By now, PGA Tour executives must feel a gloomy kinship with those anonymous White House officials who regularly insist the President is taking a mature approach on an issue, only to wake to another inflammatory tweet storm from the toilet. For no matter how meticulously the Tour has sought to douse the Patrick Reed conflagration, Reed himself only provides more kindling.
A number of truths became apparent when Golfweek revealed that Reed has engaged a lawyer in an effort to silence Brandel Chamblee, the most prominent critic of his alleged cheating at the Hero World Challenge in the Bahamas last month.
First: If you’re willing to pay, you can always find an attorney who’ll dispatch a cease and desist letter on your behalf, regardless of how legally flimsy its claims are.
Second: This story owes its continued existence not to clickbait media but to Reed’s tone-deaf arrogance, from his brusque denial of wrongdoing to his taunting shoveling gesture during the Presidents Cup to this half-baked 1-800-LAWYER caper.
Third: Reed either ignores good advice or receives bad advice, and neither scenario recommends his inner circle, a group so small and lightweight it could fit comfortably on a golf cart and still leave room for his Tour bag.
Fourth: Others care more about Reed’s reputation than he seemingly does, specifically the PGA Tour. And that is where the deepest disconnect exists in this sorry episode — not between the Tour and Reed, or between Reed and fans, but between the Tour and a public that believes it has seen the evidence for itself.
The Tour says Reed has been appropriately sanctioned under its guidelines. That’s true. Those guidelines give undue weight to the notion of intent, and without the ability to read Reed’s mind it’s impossible to conclude he intentionally broke the game’s cardinal rule: play it as it lies. As far as the jury convened at Tour HQ is concerned, justice has been served.
The issue the Tour faces is that the wider public is accustomed to an American judicial system designed to reach a fair conclusion from conflicting testimony.
Reed can hold to his version of events. But if a parade of guys who play for a living testify that professionals don’t typically begin practice takeaways right behind the ball in a waste area, and that people who can tell if there’s an extra wrap under the grip of their club certainly know if that club dislodges a scoop of sand (twice), then another jury might reach an altogether more damning verdict about Reed’s intent than the Tour process permits.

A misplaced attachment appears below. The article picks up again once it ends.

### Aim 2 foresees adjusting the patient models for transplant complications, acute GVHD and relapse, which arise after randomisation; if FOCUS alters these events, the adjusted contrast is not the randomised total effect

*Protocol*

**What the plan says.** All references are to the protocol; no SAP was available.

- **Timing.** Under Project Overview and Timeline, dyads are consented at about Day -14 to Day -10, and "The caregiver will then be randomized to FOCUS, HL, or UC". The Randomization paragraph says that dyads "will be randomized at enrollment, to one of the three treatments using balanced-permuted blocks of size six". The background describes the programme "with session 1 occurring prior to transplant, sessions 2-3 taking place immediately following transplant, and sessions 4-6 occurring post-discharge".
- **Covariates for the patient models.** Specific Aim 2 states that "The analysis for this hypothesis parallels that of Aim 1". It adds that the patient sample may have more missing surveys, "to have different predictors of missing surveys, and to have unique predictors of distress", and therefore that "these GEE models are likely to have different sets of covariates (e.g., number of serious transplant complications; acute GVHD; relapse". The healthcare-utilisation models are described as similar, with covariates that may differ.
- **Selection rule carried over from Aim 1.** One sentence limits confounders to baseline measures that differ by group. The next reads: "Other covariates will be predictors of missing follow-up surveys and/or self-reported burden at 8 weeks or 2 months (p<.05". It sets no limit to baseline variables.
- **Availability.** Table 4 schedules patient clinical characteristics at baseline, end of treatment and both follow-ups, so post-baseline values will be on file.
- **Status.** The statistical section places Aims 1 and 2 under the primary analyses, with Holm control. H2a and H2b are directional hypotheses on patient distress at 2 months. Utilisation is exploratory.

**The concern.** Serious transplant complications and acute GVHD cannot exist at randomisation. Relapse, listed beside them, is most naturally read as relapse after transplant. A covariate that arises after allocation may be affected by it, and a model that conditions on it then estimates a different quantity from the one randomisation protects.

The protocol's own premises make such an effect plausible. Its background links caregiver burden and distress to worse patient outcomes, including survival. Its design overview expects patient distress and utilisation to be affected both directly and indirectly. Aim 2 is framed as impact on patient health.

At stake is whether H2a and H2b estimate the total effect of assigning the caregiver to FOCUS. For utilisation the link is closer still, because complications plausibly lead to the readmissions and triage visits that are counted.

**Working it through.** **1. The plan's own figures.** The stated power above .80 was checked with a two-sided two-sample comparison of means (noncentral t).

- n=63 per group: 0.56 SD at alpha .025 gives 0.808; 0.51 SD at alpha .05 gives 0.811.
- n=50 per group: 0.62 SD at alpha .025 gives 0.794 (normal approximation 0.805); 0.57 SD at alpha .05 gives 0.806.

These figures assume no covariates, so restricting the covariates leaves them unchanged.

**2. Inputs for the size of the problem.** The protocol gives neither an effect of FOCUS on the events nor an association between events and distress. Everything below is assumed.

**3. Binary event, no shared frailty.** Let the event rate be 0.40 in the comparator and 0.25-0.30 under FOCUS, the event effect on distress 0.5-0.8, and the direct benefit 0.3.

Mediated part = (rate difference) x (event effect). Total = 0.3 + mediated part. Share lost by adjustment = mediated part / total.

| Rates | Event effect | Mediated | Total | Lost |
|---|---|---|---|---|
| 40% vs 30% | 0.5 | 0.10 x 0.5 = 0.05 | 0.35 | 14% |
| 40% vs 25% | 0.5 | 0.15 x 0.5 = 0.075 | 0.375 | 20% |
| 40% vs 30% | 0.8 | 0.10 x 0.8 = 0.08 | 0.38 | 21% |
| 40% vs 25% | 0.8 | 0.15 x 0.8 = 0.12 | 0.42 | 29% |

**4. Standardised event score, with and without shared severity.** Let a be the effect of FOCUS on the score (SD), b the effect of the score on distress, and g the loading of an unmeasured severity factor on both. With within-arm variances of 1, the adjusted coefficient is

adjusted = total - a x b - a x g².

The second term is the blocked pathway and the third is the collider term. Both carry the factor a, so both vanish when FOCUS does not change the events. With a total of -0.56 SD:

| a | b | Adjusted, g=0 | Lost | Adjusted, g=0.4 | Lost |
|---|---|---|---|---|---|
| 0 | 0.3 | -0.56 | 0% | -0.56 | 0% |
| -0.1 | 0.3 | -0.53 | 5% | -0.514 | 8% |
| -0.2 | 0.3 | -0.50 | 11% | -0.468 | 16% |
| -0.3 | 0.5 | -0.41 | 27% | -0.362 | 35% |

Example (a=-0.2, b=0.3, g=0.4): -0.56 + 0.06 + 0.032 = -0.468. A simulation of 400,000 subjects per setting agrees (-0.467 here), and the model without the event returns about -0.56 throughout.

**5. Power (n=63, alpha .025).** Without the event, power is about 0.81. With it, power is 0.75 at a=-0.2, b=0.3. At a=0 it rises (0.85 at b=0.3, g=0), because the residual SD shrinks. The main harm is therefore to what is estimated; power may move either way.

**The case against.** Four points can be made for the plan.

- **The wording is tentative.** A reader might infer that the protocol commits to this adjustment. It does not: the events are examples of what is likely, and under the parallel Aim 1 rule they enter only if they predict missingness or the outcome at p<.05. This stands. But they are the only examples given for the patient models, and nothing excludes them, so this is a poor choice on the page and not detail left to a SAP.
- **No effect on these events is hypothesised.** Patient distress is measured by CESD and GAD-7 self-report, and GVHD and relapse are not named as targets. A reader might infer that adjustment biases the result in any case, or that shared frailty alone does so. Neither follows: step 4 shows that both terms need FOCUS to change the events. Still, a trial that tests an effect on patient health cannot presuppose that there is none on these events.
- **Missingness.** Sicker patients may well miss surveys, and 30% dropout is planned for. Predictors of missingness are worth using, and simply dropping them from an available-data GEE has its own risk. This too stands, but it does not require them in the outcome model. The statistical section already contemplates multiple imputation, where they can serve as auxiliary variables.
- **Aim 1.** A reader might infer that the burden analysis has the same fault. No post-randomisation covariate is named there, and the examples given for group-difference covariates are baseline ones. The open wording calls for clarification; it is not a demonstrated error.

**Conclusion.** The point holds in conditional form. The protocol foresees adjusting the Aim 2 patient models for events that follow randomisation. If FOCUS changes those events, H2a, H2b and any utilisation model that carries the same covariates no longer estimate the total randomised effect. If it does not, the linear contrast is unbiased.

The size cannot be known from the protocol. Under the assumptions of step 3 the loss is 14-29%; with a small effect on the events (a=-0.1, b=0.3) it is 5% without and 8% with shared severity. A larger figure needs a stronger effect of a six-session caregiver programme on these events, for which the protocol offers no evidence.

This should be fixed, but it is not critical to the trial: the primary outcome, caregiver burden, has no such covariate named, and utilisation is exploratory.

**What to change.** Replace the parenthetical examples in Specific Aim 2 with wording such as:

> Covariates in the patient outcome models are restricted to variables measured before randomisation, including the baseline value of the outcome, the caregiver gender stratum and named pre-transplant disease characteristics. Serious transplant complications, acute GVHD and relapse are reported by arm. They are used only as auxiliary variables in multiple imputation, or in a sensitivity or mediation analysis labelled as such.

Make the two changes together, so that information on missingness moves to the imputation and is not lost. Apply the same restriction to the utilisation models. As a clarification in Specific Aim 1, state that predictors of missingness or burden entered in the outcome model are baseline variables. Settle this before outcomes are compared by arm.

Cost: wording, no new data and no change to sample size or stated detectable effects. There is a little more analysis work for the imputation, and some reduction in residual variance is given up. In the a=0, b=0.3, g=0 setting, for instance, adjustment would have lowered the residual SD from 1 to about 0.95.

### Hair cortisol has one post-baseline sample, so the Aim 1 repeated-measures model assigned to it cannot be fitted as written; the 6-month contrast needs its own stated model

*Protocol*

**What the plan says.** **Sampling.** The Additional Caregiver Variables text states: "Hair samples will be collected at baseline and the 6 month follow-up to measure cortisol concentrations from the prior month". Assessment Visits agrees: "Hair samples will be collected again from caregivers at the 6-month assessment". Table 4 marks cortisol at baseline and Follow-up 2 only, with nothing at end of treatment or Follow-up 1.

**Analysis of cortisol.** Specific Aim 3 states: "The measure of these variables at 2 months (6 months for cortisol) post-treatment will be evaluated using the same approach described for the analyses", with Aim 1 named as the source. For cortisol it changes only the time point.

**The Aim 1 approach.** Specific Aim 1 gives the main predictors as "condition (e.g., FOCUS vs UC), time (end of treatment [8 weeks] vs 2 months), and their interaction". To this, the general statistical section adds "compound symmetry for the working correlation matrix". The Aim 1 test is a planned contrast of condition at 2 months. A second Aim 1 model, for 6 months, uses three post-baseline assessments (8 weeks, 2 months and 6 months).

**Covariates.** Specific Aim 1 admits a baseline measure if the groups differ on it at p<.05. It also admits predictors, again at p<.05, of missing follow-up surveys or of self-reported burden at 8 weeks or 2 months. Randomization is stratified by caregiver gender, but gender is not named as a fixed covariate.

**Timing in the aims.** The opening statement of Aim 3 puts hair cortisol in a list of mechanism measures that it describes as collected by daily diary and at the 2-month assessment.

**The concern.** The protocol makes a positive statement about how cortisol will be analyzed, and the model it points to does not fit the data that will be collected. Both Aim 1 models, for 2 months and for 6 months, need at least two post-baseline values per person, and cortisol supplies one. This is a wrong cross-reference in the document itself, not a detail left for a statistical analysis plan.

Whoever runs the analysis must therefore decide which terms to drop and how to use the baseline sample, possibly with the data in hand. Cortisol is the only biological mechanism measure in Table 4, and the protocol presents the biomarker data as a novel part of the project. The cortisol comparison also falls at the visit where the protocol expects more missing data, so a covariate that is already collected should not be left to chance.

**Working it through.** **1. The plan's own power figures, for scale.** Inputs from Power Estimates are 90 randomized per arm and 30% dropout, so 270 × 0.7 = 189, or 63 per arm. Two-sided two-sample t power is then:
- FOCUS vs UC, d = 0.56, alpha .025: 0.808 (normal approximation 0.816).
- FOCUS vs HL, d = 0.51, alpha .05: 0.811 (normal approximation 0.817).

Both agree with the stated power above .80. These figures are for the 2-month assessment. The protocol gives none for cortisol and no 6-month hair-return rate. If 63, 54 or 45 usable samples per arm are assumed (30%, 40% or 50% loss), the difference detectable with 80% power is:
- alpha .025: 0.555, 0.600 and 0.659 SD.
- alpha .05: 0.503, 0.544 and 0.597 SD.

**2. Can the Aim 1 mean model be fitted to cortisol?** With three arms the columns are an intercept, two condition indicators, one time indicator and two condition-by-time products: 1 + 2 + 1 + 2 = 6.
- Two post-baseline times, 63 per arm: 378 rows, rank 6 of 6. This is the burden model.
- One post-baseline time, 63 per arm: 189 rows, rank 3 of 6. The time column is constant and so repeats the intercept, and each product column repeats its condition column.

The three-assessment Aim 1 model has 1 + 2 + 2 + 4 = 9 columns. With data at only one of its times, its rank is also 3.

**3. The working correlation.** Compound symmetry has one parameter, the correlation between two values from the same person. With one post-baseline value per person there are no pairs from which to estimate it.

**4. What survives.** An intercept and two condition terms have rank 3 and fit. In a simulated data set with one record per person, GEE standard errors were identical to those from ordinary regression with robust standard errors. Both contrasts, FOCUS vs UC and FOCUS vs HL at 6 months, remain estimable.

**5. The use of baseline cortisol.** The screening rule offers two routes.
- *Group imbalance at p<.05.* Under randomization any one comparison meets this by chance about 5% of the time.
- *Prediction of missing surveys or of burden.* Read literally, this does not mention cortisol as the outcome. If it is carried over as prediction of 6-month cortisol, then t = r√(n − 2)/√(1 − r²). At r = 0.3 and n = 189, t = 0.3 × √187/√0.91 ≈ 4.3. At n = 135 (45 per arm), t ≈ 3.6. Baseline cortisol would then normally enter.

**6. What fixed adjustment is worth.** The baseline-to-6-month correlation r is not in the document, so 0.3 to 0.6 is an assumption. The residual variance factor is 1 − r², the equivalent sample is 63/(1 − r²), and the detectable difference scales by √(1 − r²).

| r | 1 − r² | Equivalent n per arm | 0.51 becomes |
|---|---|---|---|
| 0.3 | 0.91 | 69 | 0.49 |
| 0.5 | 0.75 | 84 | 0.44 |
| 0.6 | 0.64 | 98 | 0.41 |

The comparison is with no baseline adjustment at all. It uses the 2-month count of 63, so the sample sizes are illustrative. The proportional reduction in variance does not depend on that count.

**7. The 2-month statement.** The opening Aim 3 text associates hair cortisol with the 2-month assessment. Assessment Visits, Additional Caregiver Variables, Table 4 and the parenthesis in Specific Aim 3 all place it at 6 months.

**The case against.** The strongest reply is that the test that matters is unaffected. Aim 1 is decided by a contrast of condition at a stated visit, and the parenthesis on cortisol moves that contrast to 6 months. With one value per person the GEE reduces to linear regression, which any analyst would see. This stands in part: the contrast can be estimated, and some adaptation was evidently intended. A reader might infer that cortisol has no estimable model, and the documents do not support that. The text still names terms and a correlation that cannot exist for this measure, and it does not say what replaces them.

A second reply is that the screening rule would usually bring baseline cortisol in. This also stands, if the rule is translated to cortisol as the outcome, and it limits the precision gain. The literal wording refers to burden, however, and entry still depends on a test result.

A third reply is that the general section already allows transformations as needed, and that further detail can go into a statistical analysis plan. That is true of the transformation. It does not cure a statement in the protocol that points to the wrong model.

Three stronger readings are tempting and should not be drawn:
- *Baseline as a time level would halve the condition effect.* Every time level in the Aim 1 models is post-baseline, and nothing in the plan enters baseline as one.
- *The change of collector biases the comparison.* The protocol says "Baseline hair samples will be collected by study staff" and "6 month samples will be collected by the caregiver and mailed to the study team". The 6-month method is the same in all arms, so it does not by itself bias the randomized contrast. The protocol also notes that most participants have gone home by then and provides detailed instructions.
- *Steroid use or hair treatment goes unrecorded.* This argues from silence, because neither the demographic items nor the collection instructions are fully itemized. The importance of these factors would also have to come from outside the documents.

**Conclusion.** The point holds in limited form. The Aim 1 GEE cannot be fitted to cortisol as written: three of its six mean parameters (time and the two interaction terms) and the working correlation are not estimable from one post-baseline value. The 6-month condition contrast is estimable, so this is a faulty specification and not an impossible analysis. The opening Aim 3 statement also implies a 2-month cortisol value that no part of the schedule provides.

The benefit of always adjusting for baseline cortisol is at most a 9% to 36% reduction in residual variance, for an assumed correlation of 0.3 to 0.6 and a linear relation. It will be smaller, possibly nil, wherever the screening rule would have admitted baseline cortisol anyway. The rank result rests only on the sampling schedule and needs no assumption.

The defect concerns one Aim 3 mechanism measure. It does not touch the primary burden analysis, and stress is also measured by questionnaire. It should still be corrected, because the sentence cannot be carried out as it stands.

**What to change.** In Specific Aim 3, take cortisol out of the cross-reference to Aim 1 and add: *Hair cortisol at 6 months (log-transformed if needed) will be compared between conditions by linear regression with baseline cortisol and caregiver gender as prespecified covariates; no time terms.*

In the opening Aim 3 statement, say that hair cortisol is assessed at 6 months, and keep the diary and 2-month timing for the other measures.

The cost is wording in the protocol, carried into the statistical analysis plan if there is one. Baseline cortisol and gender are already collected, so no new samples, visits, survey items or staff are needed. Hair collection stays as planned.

The Tour has acted in accordance with its own procedures, but that is not a winning argument in the court of public opinion. Commissioner Jay Monahan is a proud product of Irish-American Boston, so it’s reasonable to assume he knows what can happen to an institution that views its reputation as copper-fastened to that of its members, that prizes internal discipline over public accountability when handling allegations of troubling behavior. All too often, the institution remains tarnished long after the individual wrongdoer has been forgotten.
There are people in golf who for a variety of reasons — some noble, some not so — have sought to ring-fence Reed and rationalize his conduct, to protect him, the game and the PGA Tour from a stigma that is awfully hard to erase even in this land of short memories and second chances. Others who are personally ambivalent about Reed may still be uneasy about leaving him to a social media firing squad that loves nothing more than an incriminating video and an unsympathetic target.
It’s a defense that is fated to fail, not least because the accused is apparently incapable of aiding his own questionable cause. His continuing hubris and foolhardy missteps are forcing his protectors inexorably closer to a reckoning that may already be unavoidable: which is asking themselves if defending the integrity of Patrick Reed is really the hill they’re willing to die on.